Systematic review and meta-analysis of the sero-epidemiological association between Epstein-Barr virus and rheumatoid arthritis

Ball, R. J., Avenell, A., Aucott, L., Hanlon, P. and Vickers, M. A. (2015) Systematic review and meta-analysis of the sero-epidemiological association between Epstein-Barr virus and rheumatoid arthritis. Arthritis Research and Therapy, 17, 274. (doi: 10.1186/s13075-015-0755-6) (PMID:26416719) (PMCID:PMC4587583)

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Introduction: Infection with Epstein-Barr virus (EBV) has been suggested to contribute to the pathogenesis of autoimmune diseases, including rheumatoid arthritis (RA). We sought to determine whether prior infection with the virus occurs more frequently in patients with RA compared to controls. Methods: We performed a systematic review and meta-analyses of studies that reported the prevalence of anti-EBV antibodies in the sera of cases with RA and controls by searching Medline and Embase databases from 1946 to 2014, with no language restriction. Mantel-Haenszel odds ratios for the detection of anti-EBV antibodies were calculated, and meta-analyses conducted. Quality assessments were performed using a modified version of the Newcastle-Ottawa scale. Results: Twenty-three studies were included. Quality assessment found most studies reported acceptable selection criteria but poor descriptions of how cases and controls were recruited. When all studies were included, there was a statistically significant higher seroprevalence of anti-VCA IgG in patients with RA compared to controls with an odds ratio (OR) of 1.61 (95 % confidence interval (CI) 1.05–2.46, p = 0.03), which is a similar-sized summary OR to that reported for systemic lupus erythematosus (SLE). However, when studies were restricted to those reporting more plausible levels of exposure to EBV in the control groups, no significant association was apparent, OR 1.47 (95 % CI 0.88–2.46, p = 0.14). Using anti-EBNA 1 or anti-EA IgG as markers of previous infection also did not yield significant associations (OR 1.05, 95 % CI 0.68–1.61, p = 0.82; OR 2.2, 95 % CI 0.86–5.65, p = 0.10 respectively). Conclusions: Overall, these findings do not demonstrate an association between EBV seroprevalence and RA and therefore do not support the hypothesis that prior infection with EBV predisposes to the development of RA. This contrasts with meta-analyses that indicate EBV infection is associated with multiple sclerosis and SLE.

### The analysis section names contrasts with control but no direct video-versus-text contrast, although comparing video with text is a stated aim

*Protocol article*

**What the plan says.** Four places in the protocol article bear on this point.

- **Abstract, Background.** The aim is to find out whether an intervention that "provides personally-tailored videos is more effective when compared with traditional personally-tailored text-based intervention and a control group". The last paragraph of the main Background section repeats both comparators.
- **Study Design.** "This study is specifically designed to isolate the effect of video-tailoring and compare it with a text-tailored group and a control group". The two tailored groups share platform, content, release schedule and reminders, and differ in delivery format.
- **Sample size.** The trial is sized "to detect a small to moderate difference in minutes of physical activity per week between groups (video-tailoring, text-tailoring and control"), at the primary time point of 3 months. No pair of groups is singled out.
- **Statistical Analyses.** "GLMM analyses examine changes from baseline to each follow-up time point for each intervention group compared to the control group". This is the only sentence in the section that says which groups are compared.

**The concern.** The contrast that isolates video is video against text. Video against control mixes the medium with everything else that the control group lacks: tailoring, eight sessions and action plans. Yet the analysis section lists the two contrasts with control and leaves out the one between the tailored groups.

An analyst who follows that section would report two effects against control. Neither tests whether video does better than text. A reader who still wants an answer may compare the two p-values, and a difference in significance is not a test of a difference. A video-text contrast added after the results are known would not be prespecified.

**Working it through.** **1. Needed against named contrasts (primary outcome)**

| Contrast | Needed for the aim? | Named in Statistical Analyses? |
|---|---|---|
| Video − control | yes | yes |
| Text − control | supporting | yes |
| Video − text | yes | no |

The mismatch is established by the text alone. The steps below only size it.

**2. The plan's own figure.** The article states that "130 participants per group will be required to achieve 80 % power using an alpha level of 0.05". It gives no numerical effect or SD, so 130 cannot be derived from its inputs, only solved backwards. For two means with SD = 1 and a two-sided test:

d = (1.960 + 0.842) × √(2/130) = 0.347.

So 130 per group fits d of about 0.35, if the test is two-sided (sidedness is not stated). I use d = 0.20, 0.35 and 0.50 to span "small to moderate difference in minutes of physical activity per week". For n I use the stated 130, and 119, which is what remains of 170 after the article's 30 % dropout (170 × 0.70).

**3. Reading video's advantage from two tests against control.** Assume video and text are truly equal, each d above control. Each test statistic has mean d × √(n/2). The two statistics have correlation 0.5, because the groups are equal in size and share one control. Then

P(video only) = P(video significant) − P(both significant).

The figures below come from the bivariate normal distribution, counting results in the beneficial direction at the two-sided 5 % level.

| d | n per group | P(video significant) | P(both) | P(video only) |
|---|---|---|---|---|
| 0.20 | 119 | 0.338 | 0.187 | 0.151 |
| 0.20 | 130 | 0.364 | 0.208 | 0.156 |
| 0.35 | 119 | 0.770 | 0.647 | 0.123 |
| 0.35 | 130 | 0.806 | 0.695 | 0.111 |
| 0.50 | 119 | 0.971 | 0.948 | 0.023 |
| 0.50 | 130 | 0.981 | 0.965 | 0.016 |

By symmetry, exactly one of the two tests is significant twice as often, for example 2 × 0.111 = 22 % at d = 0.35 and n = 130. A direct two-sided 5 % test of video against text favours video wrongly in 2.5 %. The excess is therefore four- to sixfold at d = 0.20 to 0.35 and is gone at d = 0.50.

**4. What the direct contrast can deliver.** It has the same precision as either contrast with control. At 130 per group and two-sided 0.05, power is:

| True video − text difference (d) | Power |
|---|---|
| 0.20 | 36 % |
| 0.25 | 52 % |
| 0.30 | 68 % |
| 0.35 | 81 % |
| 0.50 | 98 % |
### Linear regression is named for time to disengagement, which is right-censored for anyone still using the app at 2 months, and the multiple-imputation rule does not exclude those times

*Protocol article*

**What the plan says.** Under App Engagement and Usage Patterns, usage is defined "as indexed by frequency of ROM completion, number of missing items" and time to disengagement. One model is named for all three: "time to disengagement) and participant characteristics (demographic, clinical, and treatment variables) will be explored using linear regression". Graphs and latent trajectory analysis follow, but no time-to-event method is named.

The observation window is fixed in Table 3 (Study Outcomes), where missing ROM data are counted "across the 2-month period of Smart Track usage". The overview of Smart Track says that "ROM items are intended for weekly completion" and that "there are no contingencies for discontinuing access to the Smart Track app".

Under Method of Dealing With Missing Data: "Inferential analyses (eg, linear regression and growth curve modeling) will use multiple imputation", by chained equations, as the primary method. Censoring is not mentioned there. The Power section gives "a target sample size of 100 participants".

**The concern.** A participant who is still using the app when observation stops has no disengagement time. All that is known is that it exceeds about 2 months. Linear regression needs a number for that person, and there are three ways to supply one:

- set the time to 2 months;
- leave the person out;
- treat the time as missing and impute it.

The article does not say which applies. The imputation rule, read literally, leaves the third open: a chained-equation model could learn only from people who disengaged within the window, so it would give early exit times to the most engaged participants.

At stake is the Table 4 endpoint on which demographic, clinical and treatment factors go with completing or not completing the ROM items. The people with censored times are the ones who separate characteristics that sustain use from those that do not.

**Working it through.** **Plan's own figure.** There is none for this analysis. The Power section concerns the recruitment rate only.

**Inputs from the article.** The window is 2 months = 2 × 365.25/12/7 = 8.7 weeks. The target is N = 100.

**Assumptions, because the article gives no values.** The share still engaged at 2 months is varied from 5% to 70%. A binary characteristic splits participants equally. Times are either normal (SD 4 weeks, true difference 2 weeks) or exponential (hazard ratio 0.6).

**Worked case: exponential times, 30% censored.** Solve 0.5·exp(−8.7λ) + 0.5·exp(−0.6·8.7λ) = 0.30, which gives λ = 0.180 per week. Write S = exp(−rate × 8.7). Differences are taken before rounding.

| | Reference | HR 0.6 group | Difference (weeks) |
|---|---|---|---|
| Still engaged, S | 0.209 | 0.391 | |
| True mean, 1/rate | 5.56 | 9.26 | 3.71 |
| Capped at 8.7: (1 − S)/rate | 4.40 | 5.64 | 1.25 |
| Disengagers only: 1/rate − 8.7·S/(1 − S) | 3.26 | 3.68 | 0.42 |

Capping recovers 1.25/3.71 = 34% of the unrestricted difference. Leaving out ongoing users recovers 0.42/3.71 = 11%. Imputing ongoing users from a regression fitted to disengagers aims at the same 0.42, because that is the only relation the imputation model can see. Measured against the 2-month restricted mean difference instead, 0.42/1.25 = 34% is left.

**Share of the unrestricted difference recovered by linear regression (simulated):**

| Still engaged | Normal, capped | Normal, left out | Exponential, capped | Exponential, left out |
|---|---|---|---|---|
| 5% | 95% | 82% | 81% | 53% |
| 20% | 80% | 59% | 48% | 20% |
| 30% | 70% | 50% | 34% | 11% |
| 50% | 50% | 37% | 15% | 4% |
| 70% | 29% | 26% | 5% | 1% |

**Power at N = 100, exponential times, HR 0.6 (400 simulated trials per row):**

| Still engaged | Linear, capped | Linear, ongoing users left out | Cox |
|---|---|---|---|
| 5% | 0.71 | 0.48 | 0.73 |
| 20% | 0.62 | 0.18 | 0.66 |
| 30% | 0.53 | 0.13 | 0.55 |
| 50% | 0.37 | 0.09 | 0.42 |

Item Type:Articles
Glasgow Author(s) Enlighten ID:Hanlon, Dr Peter
Authors: Ball, R. J., Avenell, A., Aucott, L., Hanlon, P., and Vickers, M. A.
College/School:College of Medical Veterinary and Life Sciences > School of Health & Wellbeing > General Practice and Primary Care
Journal Name:Arthritis Research and Therapy
Publisher:BioMed Central
ISSN (Online):1478-6362
First Published:First published in Arthritis Research and Therapy 17:274
Publisher Policy:Reproduced under a creative commons license

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